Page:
Iio jyozo, famous for fuji-vinegar is manufactured in Kyoto. They have been making vinegar for 125 years. If you have read our taste of Japan articles before, you will notice that Japanese manufactures have been operating for a long time. Their expertise and knowledge of their ingredients and products keep them in business.
There are about 400 vinegar manufactures in Japan, but Iio jyozo are the only vinegar brewery in Japan which conducts the entire process from cultivating rice, brewing sake, and brewing the vinegar completely by themselves.
Their factory is facing to the sea of Japan, nice water makes good rice and vinegar and its ingredients. Their brewers create Sumoto-moromi, (junmai-shu), the source of vinegar themselves. They make rice malt, a vital ingredient in brewing sake, by hand.
While many manufacturers make rice malt by machinery, they continue to make it manually under the belief that creating good rice malt is the key of making good sake. Even today, their master brewers stay at the sake brewery during the sake brewing season in winter and continue to make their best efforts to create high-quality junmai-shu.
Every winter, they start making vinegar. Making vinegar from moromi (mix rice and koji) takes a long time so they stay at work for 100 days.
It is fermented for 100 days and then left to mature for 300 days.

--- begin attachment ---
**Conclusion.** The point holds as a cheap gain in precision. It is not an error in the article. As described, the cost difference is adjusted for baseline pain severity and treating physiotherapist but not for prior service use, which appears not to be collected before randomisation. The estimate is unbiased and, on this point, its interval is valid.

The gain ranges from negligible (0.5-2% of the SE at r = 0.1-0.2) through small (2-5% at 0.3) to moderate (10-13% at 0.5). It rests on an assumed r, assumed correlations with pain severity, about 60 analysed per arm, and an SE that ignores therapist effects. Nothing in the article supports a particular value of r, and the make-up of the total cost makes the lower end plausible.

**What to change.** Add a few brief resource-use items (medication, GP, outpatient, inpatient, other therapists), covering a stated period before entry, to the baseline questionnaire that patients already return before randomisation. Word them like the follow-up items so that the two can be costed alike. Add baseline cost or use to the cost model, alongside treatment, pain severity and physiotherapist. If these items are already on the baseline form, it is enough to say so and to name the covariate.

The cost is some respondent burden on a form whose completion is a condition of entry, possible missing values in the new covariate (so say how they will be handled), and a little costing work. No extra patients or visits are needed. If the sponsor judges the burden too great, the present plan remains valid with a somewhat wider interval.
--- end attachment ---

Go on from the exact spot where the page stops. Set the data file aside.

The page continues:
They only use the rice that is harvested in the year to make vinegar. They only want to use the rice that they make so they know no chemicals are used. Their "Fiji pure vinegar" is made from just water and rice, nothing else. They use 8 times more rice for vinegar than usual vinegar that is sold in Japan, so that is why their vinegar is not just sour but rich and tasty.
Fujisu Premium was selected as one of “The best foods they ate in 2015”, in The Guardian. Fujisu Premium features a delicacy like daiginjo-shu (top-quality sake brewed from rice grains milled to 50% of weight or less), and a rich flavor, which we have endavoured to make of for 20 years.
Red vinegar is the vinegar that is made with sake kasu, that is fermented over 3 years. Sake kasu are the lees left over from sake production. They can be used as a pickling agent, the main ingredient of amazake, a cooking paste to add flavor to food and as a marinade.